Get ready for your trip to Thailand. Order your Thai Baht at Manor FX today. Our great exchange rates mean you’ll have more THB cash to spend. Have your Thai Baht banknotes delivered securely to your home or office, or pick them up from the Manor FX bureau near Heathrow.
Manor FX offers fast delivery times and a fuss-free online ordering process for your Thai baht travel money.
Travel advise: payments in Thailand
Jet off well-informed to Thailand. Here are some handy facts about cash and card payments in Thailand.
You’ll be able to use your credit or debit card to make payments in Bangkok and Thailand’s tourist areas, especially in most international hotels, major shops, shopping malls and some restaurants. However cash is still king in Thailand and many vendors won’t accept card payments.
Using your card to withdrawn money at a Thai ATM is costly: a 200 Thai baht surcharge will automatically be added plus you’ll pay currency conversion fees. If possible, avoid using your card to withdraw money at ATMs in Thailand.
If you are going to pay by card in Thailand: Be aware of significant card fees and currency conversion fees for card payments in Thai Baht: Your bank’s THB to GBP exchange rate may be quite bad. This is how banks make money.
Before using your bank card for payments in Thailand it’s certainly a good idea to contact your bank. This will avoid your card becoming blocked due to international transactions that your bank may find suspicious.
It’s certainly a good idea to bring Thai Baht cash with you on your trip to Thailand. Cash is the most used payment method by far in Thailand.
Many Thai vendors only accept cash payments. This is the case for street vendors, eateries, most bars, taxi drivers and tuk-tuk drivers, tour guides and many local shops.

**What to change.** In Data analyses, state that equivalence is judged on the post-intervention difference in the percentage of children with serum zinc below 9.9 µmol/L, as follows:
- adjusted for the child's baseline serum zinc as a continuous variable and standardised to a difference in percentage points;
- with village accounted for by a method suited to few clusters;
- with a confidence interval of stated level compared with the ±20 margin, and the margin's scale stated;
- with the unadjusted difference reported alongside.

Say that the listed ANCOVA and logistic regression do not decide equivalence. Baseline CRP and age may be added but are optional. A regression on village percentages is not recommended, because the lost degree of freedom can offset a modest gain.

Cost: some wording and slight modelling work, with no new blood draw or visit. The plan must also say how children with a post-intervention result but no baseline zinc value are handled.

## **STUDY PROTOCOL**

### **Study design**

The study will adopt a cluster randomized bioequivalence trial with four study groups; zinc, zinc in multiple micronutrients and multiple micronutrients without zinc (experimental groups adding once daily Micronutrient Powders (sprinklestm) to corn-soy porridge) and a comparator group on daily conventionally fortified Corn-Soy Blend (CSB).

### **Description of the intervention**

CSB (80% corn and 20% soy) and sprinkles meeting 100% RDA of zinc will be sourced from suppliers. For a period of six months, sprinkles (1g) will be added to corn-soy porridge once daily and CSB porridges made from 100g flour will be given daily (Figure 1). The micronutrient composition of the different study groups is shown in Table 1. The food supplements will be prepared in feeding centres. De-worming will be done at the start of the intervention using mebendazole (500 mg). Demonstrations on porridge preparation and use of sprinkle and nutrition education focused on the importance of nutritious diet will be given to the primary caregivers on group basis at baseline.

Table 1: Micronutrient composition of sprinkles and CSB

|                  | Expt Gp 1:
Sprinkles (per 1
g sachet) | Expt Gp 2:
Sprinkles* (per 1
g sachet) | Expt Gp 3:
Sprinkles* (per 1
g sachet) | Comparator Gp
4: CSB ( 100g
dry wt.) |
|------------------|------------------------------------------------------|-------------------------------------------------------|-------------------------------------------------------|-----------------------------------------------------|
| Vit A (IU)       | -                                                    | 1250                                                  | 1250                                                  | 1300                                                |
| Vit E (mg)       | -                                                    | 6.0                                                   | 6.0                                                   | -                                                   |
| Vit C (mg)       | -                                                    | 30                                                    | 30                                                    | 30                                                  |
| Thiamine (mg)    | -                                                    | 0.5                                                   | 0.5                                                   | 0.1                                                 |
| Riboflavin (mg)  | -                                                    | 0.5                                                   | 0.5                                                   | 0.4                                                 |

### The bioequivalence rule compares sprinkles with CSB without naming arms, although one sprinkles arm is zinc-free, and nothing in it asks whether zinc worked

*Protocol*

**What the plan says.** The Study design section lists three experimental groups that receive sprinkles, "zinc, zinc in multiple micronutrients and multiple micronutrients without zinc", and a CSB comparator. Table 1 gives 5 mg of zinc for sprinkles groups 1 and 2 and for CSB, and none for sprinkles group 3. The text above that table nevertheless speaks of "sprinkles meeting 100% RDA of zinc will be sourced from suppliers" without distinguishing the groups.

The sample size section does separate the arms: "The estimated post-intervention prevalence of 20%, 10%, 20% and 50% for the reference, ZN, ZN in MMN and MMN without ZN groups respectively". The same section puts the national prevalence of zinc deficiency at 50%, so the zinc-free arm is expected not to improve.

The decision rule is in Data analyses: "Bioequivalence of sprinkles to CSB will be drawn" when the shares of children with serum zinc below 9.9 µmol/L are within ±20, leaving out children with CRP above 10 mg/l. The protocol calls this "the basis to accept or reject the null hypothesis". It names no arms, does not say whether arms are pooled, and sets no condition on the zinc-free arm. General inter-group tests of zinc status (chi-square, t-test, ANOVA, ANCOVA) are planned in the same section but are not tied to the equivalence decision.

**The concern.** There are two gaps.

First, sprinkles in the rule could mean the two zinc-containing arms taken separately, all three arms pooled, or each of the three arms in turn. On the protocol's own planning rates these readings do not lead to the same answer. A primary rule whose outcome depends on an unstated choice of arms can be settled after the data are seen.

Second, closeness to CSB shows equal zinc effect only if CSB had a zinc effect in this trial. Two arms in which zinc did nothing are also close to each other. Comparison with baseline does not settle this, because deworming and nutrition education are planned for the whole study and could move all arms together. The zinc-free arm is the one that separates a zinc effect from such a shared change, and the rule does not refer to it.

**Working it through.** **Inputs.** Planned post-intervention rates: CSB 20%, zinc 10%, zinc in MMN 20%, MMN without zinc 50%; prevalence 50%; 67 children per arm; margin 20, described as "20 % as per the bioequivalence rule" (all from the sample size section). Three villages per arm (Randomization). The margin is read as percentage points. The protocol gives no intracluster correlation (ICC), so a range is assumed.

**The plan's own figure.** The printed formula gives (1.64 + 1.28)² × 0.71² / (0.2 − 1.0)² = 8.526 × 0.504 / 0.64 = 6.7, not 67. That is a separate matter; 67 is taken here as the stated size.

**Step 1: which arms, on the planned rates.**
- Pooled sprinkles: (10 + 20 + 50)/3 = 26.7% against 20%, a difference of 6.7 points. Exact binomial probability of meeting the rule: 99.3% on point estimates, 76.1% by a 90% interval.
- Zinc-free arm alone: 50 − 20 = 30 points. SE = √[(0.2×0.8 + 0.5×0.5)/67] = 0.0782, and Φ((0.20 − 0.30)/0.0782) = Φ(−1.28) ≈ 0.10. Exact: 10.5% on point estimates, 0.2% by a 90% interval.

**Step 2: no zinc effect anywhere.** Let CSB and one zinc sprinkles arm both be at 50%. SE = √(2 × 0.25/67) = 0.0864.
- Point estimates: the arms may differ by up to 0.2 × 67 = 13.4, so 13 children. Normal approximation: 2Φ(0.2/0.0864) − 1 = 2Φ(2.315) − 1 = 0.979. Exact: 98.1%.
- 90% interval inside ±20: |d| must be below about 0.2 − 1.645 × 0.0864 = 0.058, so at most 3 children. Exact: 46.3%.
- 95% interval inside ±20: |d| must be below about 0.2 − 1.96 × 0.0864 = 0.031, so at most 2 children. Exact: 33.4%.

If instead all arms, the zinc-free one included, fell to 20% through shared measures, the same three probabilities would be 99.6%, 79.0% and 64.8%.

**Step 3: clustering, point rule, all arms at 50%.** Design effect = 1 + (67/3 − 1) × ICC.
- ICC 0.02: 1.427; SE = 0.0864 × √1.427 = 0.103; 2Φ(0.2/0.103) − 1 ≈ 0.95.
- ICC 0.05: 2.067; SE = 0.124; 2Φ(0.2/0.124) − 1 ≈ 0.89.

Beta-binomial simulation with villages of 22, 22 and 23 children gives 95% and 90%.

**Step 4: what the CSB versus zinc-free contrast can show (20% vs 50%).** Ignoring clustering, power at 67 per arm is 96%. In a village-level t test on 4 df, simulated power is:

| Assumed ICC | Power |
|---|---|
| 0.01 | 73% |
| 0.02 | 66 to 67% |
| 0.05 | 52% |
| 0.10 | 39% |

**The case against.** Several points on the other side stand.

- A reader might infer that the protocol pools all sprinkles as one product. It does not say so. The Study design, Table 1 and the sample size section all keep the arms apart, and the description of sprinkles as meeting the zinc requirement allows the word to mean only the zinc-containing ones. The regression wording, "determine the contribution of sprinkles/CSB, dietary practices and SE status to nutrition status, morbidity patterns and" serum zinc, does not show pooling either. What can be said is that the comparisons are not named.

Paying by cash in Thailand will also help avoid currency conversion card fees and the ATM fees of 200 baht per withdrawal.
The overall cost of living in Thailand is 21% lower than the cost of living in the UK.
For a coffee in a cafe in Bangkok you’ll likely pay around 70 baht. For a three-course meal in a restaurant you are likely to be billed around 500 baht per person.
Tipping in Thailand is never expected. No Thai waiter will ask for a tip, nor will waiting staff complain when a tip isn’t left. It’s really up to you if you want to leave and for how much.
Banknotes in Thailand
The newest set of Thai banknotes feature the portrait of King Rama X of Thailand, whose full name is Maha Vajiralongkorn. You will also still baht banknotes with the image of the old king, Rama IX, who died in 2016.
Coins in Thailand
Thai coins range from 1 satang (0.01 THB) to 10 baht. But you will rarely find the satang coins in daily use. For everyday transactions you’ll use coins of 1 baht, 2 baht, 5 baht and 10 baht.
Did you get back from Thailand with some leftover coins? Our sister company Leftover Currency can help you to exchange Thai Baht coins back to cash.
Thailand’s currency import and export regulations
Travelers can take a maximum of 50,000 Thai Baht per person to Thailand. There is no restriction on the amount of foreign currency travelers can take into Thailand.
A declaration must be made if travelers carry over $20,000 USD worth in currency.
These rules apply for both importing currency into Thailand as for exporting currency out of Thailand.
Ordering Thai Baht online
Order Thai Baht online and have them delivered fast and securely to your home or office, with Royal Mail Special Delivery Guaranteed®. Or pick them up from our travel money shop near Heathrow. Click here to buy Thai Baht online.
Selling back Thai Baht
If you have Thai Bahts to sell, follow this link to exchange Thai Baht to Pounds, click on ‘sell currency’ and select ‘THB Thai Baht’. We’ll pay good rates for your leftover Thai Baht.